Ritter’s pen as mighty as his microphone
On Josh Ritter’s latest album, “So Runs the World Away,” the Moscow, Idaho-born singer-songwriter is kind of geeking out.
After a bout with writer’s block, he was up late one night, listening to his “2 a.m. voices,” when he became enraptured by the vision of a mummy’s love affair with an archaeologist.
“When you get writer’s block it’s like looking for a way into the woods and the pathway is right in front of you, and I found my way to a certain, specific place and that was ‘The Curse,’ ” Rittter, who comes to the Knitting Factory Concert House tonight, says of the resulting song. “It was a good starting point for the rest of the record.”
He then went into a writing frenzy, so much so that he didn’t stop at just writing an album, but also a novel – all the while engorging his mind with information about 19th and 20th century science, orbital decay, Martian canals, polar exploration and the mathematical golden ratio.
While all of these topics might seem unrelated on the surface, Ritter used them to fuse an exploration of, well, exploration – some through music, some in the form of his novel, “Bright’s Passage,” due next year.
“It was fascinating to me in a big way,” he said in a telephone interview. “Something like ‘My boyfriend’s back and you’re gonna be in trouble’ is a smaller scope. I want to make something big.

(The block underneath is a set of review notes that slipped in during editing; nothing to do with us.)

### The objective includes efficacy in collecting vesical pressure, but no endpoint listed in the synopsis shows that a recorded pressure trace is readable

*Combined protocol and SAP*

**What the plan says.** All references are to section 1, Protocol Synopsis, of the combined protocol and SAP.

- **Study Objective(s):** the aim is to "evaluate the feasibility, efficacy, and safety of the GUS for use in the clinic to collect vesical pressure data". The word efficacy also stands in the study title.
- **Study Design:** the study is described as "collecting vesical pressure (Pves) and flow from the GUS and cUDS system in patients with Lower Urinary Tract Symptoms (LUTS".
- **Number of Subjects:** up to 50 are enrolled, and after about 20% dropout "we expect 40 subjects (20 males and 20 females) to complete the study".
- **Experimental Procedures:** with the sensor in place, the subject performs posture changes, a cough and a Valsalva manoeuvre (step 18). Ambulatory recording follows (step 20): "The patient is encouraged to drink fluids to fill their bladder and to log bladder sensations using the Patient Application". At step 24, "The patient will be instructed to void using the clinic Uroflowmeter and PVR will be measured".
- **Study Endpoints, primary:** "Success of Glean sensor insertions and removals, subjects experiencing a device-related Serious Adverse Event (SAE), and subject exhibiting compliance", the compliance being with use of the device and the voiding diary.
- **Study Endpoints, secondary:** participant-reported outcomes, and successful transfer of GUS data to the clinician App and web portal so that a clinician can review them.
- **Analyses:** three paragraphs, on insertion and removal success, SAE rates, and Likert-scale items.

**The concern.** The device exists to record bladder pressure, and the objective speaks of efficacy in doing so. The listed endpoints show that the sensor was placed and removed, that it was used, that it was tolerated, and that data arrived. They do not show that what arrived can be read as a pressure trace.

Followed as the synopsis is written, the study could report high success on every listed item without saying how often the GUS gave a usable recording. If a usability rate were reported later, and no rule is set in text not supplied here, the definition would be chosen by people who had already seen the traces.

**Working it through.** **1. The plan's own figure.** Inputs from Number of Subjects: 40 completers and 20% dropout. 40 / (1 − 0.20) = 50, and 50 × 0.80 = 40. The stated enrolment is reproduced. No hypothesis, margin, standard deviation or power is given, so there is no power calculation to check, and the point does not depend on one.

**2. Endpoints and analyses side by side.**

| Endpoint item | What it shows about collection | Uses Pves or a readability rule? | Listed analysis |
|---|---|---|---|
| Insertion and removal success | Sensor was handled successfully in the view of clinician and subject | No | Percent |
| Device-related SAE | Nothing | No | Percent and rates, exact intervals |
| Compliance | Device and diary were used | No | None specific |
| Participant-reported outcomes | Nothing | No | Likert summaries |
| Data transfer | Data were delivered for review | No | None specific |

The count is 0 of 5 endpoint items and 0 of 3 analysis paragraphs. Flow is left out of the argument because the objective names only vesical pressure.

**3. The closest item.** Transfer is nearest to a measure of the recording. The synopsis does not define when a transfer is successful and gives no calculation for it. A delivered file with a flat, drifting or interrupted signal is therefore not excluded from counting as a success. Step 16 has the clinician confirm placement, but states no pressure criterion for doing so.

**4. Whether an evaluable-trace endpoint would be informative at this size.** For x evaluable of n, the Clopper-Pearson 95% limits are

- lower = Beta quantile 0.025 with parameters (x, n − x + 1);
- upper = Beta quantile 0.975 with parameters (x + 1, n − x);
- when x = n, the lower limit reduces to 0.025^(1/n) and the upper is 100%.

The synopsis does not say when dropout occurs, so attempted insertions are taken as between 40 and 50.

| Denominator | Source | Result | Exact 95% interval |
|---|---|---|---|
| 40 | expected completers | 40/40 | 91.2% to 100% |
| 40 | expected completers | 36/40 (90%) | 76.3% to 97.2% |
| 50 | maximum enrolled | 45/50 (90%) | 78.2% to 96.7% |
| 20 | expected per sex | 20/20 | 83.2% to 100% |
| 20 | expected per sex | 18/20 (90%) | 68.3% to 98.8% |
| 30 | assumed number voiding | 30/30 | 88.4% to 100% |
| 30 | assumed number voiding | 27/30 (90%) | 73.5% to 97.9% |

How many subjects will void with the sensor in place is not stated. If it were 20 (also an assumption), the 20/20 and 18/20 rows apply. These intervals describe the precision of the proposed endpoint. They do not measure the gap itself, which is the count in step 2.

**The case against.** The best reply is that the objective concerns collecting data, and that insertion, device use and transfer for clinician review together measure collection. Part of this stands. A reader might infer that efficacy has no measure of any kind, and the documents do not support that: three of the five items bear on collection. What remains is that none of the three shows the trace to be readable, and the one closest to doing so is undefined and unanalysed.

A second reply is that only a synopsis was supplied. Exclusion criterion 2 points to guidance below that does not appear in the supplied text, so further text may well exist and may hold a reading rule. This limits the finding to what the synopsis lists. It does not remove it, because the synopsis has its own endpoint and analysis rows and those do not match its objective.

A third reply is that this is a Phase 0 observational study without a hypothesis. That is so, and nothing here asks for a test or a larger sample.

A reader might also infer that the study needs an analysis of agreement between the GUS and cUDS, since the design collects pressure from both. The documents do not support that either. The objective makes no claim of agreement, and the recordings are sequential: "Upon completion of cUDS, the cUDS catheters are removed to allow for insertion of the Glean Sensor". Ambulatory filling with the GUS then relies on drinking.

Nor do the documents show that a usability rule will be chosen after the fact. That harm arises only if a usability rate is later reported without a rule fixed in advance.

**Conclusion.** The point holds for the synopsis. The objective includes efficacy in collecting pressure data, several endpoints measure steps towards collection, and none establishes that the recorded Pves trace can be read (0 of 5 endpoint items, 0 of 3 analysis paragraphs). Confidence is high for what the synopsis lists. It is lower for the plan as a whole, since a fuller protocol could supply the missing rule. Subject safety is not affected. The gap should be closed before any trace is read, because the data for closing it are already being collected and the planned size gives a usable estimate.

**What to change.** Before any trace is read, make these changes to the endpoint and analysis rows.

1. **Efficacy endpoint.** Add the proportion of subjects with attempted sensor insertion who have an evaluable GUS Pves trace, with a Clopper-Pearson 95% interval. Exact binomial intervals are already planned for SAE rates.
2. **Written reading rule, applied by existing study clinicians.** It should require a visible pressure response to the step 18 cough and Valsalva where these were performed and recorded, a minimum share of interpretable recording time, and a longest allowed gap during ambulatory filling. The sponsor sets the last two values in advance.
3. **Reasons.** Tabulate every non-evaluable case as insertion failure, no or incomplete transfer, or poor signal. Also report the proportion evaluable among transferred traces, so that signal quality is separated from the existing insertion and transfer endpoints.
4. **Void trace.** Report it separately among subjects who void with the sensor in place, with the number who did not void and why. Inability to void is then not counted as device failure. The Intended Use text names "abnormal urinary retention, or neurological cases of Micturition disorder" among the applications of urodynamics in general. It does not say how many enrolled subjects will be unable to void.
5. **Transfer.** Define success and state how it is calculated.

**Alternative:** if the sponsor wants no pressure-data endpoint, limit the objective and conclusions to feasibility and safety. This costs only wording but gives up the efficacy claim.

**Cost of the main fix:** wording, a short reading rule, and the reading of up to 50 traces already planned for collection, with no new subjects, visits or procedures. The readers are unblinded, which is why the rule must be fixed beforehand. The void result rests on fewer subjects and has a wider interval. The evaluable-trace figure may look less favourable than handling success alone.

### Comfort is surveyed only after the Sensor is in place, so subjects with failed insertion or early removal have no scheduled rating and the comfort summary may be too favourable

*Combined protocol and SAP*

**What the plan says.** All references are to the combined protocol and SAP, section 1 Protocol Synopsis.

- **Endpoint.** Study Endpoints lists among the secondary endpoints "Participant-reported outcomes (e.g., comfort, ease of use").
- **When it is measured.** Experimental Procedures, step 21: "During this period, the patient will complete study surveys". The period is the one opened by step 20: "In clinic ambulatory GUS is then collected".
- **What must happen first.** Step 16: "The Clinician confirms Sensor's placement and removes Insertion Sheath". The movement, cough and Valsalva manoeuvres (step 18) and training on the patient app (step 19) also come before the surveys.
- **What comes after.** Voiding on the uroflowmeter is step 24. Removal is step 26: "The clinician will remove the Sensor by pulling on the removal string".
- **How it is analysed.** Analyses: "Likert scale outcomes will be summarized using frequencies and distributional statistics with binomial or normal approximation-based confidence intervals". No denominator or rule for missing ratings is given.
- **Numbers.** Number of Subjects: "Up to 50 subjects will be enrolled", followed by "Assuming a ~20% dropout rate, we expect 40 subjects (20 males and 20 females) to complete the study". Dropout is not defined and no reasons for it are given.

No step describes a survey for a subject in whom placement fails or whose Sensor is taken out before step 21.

“Writing is like exploring. You’re not out looking for something specific, you’re just out looking. It’s better to be surprised by what you discover than disappointed by what you don’t.”
Released in April, “So Runs the World Away” comes on the heels of 2007’s “The Historical Conquests of Josh Ritter,” where he burned his rule book and wrote and produced almost completely on raw instinct.
“So Runs the World Away” was much the opposite, meticulous in every aspect.
“Each record is different,” he said. “ ‘Historical Conquests’ was a cut-loose affair which was recorded quickly and written quickly. It was off-the-cuff, like a real adventure, and that was exciting.
“With the new record I was taking some real, serious time and it had a larger scope. Initially, the record was a painful process. I really had a writer’s block experience. So once I did get started it was really exciting to get a song and really work on every little note.”
The writing, Ritter said, is like an oil painting, as the recording is to sculpting.
“One of the biggest parts of writing a song is knowing when it’s done,” he said. “But when you’re recording it you add as much as you can and then you strip away. It’s more like sculpting.
“Writing is like painting, where you’re adding colors and shapes, but with the production of the album you’re actually stripping layers and refining and chipping away at them.
“You always know when it’s done. It’s like being a guest at a party and knowing when it’s time to leave.”